Tom Kelly ponders the importance of trust, and the lack of it, not simply between the parties in Northern Ireland, but between them and the British Government itself. He also puts a coherent argument against the downgrading of the Assembly to a consultative role.
…the British government seems to think that the trust issue does not affect them. Now there is a surprising British interpretation of native affairs. This is the same British government that ruined the middle ground of Northern politics by excluding both the SDLP and UUP from negotiations. Does Blair really think that Durkan and Empey would like to find themselves on a plane about to crash with Paisley and Adams, only to find that Jonathan Powell was in charge of the two remaining parachutes?
Does anyone think that the British/Provisional spy ring engenders much trust between Sinn Féin and the government? What about the families of Pat Finucane and Rosemary Nelson – do they and the rest of the nationalist community trust the government that wants to muzzle the truth out of any potential inquiry? Having watched Blair lure Trimble to his political demise does the prime minister think that Paisley will want to end his career in the belly of the Labour whale? Trust is something successive British governments would not know much about. It’s usually the first thing parked at the front door of Whitehall.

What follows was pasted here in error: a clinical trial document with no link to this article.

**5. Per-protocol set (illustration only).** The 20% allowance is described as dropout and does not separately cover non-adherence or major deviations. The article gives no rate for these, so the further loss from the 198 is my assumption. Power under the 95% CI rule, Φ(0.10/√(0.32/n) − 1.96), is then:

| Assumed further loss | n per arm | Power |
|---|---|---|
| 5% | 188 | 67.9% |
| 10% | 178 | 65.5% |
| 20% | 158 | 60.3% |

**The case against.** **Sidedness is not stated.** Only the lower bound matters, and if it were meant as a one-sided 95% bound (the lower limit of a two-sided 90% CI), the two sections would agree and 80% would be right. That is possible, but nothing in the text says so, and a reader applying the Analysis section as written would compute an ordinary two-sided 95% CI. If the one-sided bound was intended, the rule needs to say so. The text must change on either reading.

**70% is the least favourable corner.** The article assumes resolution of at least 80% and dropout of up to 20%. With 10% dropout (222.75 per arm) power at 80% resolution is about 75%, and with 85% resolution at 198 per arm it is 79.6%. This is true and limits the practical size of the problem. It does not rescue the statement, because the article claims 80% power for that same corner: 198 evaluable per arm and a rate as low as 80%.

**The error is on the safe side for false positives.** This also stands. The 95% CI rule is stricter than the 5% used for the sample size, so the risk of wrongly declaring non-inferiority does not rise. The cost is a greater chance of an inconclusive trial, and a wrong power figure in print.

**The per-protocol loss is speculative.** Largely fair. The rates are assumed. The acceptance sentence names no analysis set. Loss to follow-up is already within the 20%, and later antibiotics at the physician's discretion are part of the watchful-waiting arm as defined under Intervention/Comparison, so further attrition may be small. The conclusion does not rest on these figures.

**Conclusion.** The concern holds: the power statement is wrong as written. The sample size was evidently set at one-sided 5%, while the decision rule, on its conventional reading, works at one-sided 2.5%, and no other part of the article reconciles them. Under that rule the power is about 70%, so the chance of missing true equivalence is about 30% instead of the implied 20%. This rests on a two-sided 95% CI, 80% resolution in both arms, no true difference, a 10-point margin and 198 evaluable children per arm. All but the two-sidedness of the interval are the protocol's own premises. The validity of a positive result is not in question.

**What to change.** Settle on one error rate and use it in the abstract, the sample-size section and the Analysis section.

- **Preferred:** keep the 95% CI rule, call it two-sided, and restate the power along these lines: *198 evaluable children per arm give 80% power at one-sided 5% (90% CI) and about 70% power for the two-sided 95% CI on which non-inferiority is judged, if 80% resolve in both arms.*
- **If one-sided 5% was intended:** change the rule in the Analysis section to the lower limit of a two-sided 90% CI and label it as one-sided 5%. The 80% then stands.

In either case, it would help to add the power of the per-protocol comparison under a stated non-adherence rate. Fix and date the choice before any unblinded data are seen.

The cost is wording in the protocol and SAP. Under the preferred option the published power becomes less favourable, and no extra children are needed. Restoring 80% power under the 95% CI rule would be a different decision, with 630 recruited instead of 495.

But further he puts a coherent argument why no nationalist, in Sinn Fein or the SDLP is ever likely to plump for a shadow Assembly:
From a nationalist point of view there is absolutely no reason to participate in what amounts to little more than a flattery forum. To enter an assembly as proposed would be an act of betrayal of anyone who voted for the Good Friday Agreement. The very minimum any nationalist should expect is that Irish ministers as well as British ministers should take to the floor of Stormont, either in committee or as a full house to answer questions relevant to cross border bodies and initiatives involving both governments.
To propose an assembly format akin to Welsh devolution even on a six-month basis would spell the end of the Belfast Agreement in spirit and law. If the assembly is recalled and if after six weeks it is incapable of agreeing an executive, no serious nationalist could disagree with the assertion by Martin McGuinness that it should be closed down and the two governments should implement a form of joint authority.
Anyone who has ever witnessed the (albeit high tech) tedium of watching the Welsh Assembly vote on proposed amendments to UK legislation will know precisely what he’s getting at.
Mick is founding editor of Slugger. He has written papers on the impacts of the Internet on politics and the wider media and is a regular guest and speaking events across Ireland, the UK and Europe. Twitter: @MickFealty